¶37 Here, Lori's counsel seemed to abandon the objections and indicated he would like to merely cross-examine Frank as to foundation before the court admitted the evidence. Lori's counsel then cross-examined Frank regarding the photos, asking questions regarding when he downloaded the photos from the Web site and which computer he used to download the images onto his flash drive. Frank testified he searched the Internet for the name "April" and found Lori's pictures on the Web site. Lori never renewed the foundation objection or the Rule 214 objection when the court determined to allow the photos into evidence, nor did she obtain a ruling from the court on her initial objections. Thus, Lori waived her foundation and Rule 214 objections to the admission of the photos.

¶38 Further, any error in the court viewing and admitting the photos was invited by Lori's counsel and further waived by Lori's failure to renew the objection and move to strike the evidence. The record reveals that while Lori's counsel was cross-examining Frank on foundation regarding how he found and downloaded the photos from the Web site, the court apparently inserted the flash drive and the following exchange between Lori's counsel and the court took place:

"MR. MIRABELLI: Your Honor, may I take a look at what you're looking at? THE COURT: Right now I'm looking and it's bothering me. Are you suggesting that I open one of these, Mr. Mirabelli?

MR. MIRABELLI: Yes. Let's see what it is he says he downloaded."

¶39 The court then proceeded to open the files identified as photos of Lori. The second photograph opened as "Chix Escorts" and was a photo of a woman seminude in a tub, captioned "Sweet Little April." Frank identified "Sweet Little April" as Lori. Lori cannot complain that the court's viewing of the photographs was error when her counsel specifically requested the court to view them. "A party cannot complain of evidence which he himself has introduced or brought out." Tokar v. Crestwood Imports, Inc., 177 Ill. App. 3d 422, 428 (1988) (citing Romanek-Golub & Co. v. Anvan Hotel Corp., 168 Ill. App. 3d 1031, 1040 (1988)).

¶40 Lori did not renew her foundation objection, nor did she move to strike the evidence. After her counsel finished questioning Frank regarding foundation, the following exchange occurred between Lori's counsel and the circuit court:

"MR. MIRABELLI: I have no further questions on foundation.

THE COURT: Anything else?

MS. TAMELING: Not on foundation, Judge.

THE COURT: And your objection is? I've already ruled on relevance.

MR. MIRABELLI: Judge, you keep ruling on relevance, but I don't know why it's relevant and you never let me make my argument.

THE COURT: Relevance is defined by the four corners of your petition. The petition was filed on March 15th. Count I is for temporary custody, Count II is for temporary support, Count III is for exclusive possession. I can see how this evidence could connect to Count [I] and Count II and Count III. So I told you before -- I already told you that it's relevant. Do you have any other objection now that you cross-examined on foundation?

MR. MIRABELLI: No, not at this time.

THE COURT: All right. The objections [sic] having been overruled, Respondent's Exhibit 18 being a flash drive, black in nature from Staples named Relay, R-e-l-a-y, will be admitted and received into evidence over objection."

¶41 Thus, Lori waived her foundation objection as well as her Supreme Court Rule 214 objection.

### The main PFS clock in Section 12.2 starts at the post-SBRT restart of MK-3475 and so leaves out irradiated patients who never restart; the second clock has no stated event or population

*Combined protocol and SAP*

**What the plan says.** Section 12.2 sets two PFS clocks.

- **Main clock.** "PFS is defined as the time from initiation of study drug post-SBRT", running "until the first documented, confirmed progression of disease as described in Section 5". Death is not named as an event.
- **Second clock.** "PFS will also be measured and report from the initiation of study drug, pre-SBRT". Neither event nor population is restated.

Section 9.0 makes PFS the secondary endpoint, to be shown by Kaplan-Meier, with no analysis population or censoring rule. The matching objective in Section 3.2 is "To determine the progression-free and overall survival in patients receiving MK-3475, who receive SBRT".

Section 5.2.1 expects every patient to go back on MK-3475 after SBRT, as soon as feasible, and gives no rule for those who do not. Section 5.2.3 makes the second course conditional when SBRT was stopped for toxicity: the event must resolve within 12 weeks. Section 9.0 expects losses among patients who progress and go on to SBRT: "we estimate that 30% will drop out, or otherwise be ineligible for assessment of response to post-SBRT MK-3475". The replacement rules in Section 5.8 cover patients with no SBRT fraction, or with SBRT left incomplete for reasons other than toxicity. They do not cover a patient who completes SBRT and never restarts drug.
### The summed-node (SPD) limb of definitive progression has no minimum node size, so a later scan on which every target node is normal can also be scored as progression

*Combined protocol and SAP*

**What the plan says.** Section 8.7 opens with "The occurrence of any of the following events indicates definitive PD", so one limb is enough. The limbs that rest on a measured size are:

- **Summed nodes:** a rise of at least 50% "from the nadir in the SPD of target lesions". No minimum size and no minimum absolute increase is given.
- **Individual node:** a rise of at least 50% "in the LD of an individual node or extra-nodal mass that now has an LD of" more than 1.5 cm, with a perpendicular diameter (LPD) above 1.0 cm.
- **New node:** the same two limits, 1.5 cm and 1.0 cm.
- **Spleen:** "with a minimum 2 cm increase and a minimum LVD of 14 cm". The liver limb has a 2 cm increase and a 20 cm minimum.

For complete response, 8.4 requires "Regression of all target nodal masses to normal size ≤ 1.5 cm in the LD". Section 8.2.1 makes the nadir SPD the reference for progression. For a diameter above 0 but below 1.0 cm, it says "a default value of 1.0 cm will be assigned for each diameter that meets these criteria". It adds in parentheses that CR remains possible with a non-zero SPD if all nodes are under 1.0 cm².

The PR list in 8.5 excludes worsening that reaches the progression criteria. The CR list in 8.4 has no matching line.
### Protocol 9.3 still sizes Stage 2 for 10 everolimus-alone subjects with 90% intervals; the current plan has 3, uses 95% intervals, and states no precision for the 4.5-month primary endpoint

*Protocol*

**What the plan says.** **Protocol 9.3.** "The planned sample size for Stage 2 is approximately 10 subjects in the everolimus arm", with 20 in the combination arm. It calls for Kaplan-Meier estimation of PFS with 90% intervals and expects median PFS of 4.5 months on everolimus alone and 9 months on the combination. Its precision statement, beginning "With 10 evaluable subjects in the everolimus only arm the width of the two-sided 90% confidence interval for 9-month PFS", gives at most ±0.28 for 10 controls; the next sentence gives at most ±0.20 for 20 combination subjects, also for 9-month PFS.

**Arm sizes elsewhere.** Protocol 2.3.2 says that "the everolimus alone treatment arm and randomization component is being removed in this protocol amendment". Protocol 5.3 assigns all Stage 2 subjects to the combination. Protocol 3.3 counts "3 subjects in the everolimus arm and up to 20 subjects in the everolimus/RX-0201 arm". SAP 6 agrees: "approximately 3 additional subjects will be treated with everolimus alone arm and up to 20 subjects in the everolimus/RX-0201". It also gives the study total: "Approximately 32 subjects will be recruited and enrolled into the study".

¶42 "However, the rule of waiver is a limitation on the parties, and not on the reviewing court." In re Marriage of Kostusik, 361 Ill. App. 3d 103, 114 (2005) (citing In re Madison H., 215 Ill. 2d 364, 371 (2005)). We may decline to apply the rule of waiver and consider the issue on the merits where the case is a matter affecting child custody and the issue is an issue of first impression. See In re Marriage of Kostusik, 361 Ill. App. 3d at 114 (declining to apply the waiver doctrine to an argument despite the party's failure to object regarding an emergency motion for a change in temporary custody).

¶43 We will not excuse Lori's waiver of her argument based on Supreme Court Rule 214 because not only did she fail to preserve her objection, but she has also failed to present us a sufficient record to determine the issue. Lori does not provide a copy of her alleged Supreme Court Rule 214 requests to Frank, nor Frank's responses to same. In her brief, she merely cites to a page in the transcript of the hearing where her counsel refers to the Rule 214 requests. Since Lori failed to include the requests and answers in the record, her Supreme Court Rule 214 argument fails. Without the benefit of the requests for our review, we cannot determine if this allegation by Lori is correct. " 'Any doubts arising from the inadequacy of the record will be resolved against the defendant.' " Corral v. Mervis Industries, Inc., 217 Ill. 2d 144, 155 (2005) (quoting Weaver v. Midwest Towing, Inc., 116 Ill. 2d 279, 285 (1987), citing Foutch v. O'Bryant, 99 Ill. 2d 389, 391-92 (1984)). The appellant has the burden of showing error, and any doubt arising from incompleteness of the record will be resolved against the appellant. People v. Kirkpatrick, 240 Ill. App. 3d 401, 406 (1992). Without viewing the actual production requests and responses, we cannot determine whether Lori has a valid argument. In the absence of a sufficient record, we must resolve any doubts arising from the incompleteness of the record against the appellant and presume the trial court's order was in conformance with the law and supported by the evidence, or lack thereof. Foutch, 99 Ill. 2d at 392. Since Lori has failed to present a sufficient record regarding her Supreme Court Rule 214 requests, we resolve any doubts regarding the production requests against her and presume the trial court's ruling allowing the photographs was in conformance with the law. Further, an argument regarding a failure to produce under Supreme Court Rule 214 is not an issue of first impression. Thus, we decline to ignore the waiver of her Rule 214 argument.